Neither the claimant nor the claimant’s attorney pays the structured settlement consultant directly. Instead, the structured settlement consultant receives a commission from the insurance company that issues the structured settlement policy. Structured settlement consultants are not captive agents of any particular structured settlement provider, which means that they will only consider the best interests of the claimant when recommending products and services.

    Not sure what a settlement consultant does? Read more here.

Attorney Fee Deferrals

  • How does an attorney fee deferral work?

    The defendant, insurer, or Qualified Settlement Fund (QSF) directs the attorney’s fees to an assignment company. The assignment company then uses the funds to purchase a structured settlement annuity or market-based structured settlement that provides the attorney with payments based on a pre-determined schedule. The attorney pays taxes only on the income received within a given tax year.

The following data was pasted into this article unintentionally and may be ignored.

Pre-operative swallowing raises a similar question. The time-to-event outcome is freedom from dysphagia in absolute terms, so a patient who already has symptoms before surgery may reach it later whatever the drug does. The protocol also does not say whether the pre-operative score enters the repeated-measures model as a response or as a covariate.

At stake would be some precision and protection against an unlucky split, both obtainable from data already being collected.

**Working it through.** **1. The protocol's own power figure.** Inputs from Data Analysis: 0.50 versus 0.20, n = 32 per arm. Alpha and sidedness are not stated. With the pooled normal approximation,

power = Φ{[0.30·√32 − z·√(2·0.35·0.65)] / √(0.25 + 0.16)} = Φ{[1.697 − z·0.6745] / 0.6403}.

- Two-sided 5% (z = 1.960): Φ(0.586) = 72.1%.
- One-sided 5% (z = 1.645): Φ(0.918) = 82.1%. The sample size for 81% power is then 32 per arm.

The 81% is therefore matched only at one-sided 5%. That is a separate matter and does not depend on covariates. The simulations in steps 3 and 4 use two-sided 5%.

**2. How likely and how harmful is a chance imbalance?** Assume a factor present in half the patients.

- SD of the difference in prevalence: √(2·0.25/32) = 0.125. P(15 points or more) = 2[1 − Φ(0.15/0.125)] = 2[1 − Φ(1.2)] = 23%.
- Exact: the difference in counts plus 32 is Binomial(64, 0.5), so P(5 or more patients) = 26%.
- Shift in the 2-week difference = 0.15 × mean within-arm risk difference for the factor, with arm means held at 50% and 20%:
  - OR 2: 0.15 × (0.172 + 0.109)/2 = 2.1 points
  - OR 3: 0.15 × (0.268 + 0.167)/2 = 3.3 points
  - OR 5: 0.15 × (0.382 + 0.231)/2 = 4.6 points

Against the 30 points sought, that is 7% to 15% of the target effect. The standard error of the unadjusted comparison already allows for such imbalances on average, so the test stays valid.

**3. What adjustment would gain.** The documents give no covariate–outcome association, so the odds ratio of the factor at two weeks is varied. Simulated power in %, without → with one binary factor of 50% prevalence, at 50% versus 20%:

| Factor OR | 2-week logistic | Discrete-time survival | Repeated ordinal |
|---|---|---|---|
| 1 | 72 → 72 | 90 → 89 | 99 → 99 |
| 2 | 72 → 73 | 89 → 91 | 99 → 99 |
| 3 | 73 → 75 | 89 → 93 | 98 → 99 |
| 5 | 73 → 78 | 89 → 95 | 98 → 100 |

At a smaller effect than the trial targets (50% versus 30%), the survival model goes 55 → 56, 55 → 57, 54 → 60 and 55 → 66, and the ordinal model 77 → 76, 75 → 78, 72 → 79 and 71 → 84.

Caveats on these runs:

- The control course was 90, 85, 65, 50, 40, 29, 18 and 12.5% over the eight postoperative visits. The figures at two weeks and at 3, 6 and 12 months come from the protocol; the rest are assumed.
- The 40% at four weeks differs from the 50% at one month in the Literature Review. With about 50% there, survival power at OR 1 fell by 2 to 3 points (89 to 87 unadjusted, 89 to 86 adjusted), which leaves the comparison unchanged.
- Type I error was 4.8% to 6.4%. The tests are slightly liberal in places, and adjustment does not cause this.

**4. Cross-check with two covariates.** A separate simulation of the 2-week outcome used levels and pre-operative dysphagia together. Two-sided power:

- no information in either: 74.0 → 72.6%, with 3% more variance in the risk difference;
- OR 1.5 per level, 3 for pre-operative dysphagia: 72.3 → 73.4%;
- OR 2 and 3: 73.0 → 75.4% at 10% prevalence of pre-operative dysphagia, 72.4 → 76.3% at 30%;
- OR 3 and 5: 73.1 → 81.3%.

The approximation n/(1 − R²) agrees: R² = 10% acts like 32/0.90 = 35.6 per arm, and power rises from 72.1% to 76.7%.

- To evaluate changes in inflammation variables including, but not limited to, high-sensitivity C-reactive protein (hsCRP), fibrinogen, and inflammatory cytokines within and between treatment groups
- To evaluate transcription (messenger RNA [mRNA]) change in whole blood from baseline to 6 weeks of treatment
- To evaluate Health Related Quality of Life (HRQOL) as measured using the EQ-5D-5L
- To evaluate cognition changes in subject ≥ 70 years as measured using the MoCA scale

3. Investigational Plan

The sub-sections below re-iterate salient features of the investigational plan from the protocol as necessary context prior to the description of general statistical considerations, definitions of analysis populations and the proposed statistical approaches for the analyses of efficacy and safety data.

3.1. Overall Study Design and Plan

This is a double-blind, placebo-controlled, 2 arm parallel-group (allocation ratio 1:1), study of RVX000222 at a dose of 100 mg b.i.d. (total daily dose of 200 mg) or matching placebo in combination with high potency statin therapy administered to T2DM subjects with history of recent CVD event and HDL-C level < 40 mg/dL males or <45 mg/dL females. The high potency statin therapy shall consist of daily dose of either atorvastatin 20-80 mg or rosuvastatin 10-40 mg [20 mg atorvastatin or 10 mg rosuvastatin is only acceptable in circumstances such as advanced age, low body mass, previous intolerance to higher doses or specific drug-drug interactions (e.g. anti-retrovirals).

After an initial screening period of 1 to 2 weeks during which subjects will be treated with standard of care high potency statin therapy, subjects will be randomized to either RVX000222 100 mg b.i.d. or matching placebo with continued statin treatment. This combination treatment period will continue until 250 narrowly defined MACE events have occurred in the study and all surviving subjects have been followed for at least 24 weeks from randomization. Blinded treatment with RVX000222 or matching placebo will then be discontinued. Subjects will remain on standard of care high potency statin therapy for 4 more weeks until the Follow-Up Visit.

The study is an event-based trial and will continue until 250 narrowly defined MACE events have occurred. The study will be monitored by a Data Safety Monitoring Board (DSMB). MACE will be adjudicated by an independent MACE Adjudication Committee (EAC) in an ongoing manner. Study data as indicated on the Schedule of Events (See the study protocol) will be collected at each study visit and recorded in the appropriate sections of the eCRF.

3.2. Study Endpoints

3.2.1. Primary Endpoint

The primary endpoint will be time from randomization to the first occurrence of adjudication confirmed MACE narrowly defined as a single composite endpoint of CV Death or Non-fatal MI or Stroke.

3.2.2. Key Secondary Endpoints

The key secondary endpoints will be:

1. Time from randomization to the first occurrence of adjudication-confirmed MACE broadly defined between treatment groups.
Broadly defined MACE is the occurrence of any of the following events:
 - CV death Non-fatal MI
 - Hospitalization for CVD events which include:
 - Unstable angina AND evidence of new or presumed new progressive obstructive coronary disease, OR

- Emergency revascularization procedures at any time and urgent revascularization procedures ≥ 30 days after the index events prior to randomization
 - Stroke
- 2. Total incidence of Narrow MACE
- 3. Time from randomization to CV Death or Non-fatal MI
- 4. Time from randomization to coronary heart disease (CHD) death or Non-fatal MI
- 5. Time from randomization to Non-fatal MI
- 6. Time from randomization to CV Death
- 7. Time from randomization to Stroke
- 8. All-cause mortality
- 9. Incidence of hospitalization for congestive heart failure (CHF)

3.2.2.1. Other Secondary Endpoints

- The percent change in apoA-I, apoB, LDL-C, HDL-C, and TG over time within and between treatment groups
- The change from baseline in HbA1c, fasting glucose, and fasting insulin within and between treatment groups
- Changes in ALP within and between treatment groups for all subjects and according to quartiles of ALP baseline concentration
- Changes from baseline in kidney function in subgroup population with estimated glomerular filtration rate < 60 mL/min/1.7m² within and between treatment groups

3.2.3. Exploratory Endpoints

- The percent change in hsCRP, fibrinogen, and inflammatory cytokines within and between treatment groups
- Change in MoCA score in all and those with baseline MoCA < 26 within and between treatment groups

• If my client decides not to structure their settlement, can I still defer my fees?

    Yes. Your client’s decision regarding their settlement funds does not affect your fee deferral options. However, if you want to defer your fees, you must include the appropriate language in the settlement agreement.

  • Can the payments be made to the law firm, or do they have to be made to an individual attorney?

    Attorney fee deferrals are flexible in design, so you can choose to have the payments made to your law firm (to stabilize payroll and overhead expenses, for example), or you can choose to have the payments made directly to you. Some insurance companies also allow you to split the payment streams between individual attorneys and the law firm.

  • Are there fees associated with structured settlement annuities for attorney fees?

    Most traditional investment options are laden with fees. Attorney fee structured settlement annuities do not have ongoing administrative or maintenance costs, so more money stays in the attorney’s pocket. There are several alternative fee deferral programs in the marketplace that our planners can offer to attorneys; however, those products typically have modest upfront or ongoing fees within their deferral programs.

  • What are the tax consequences?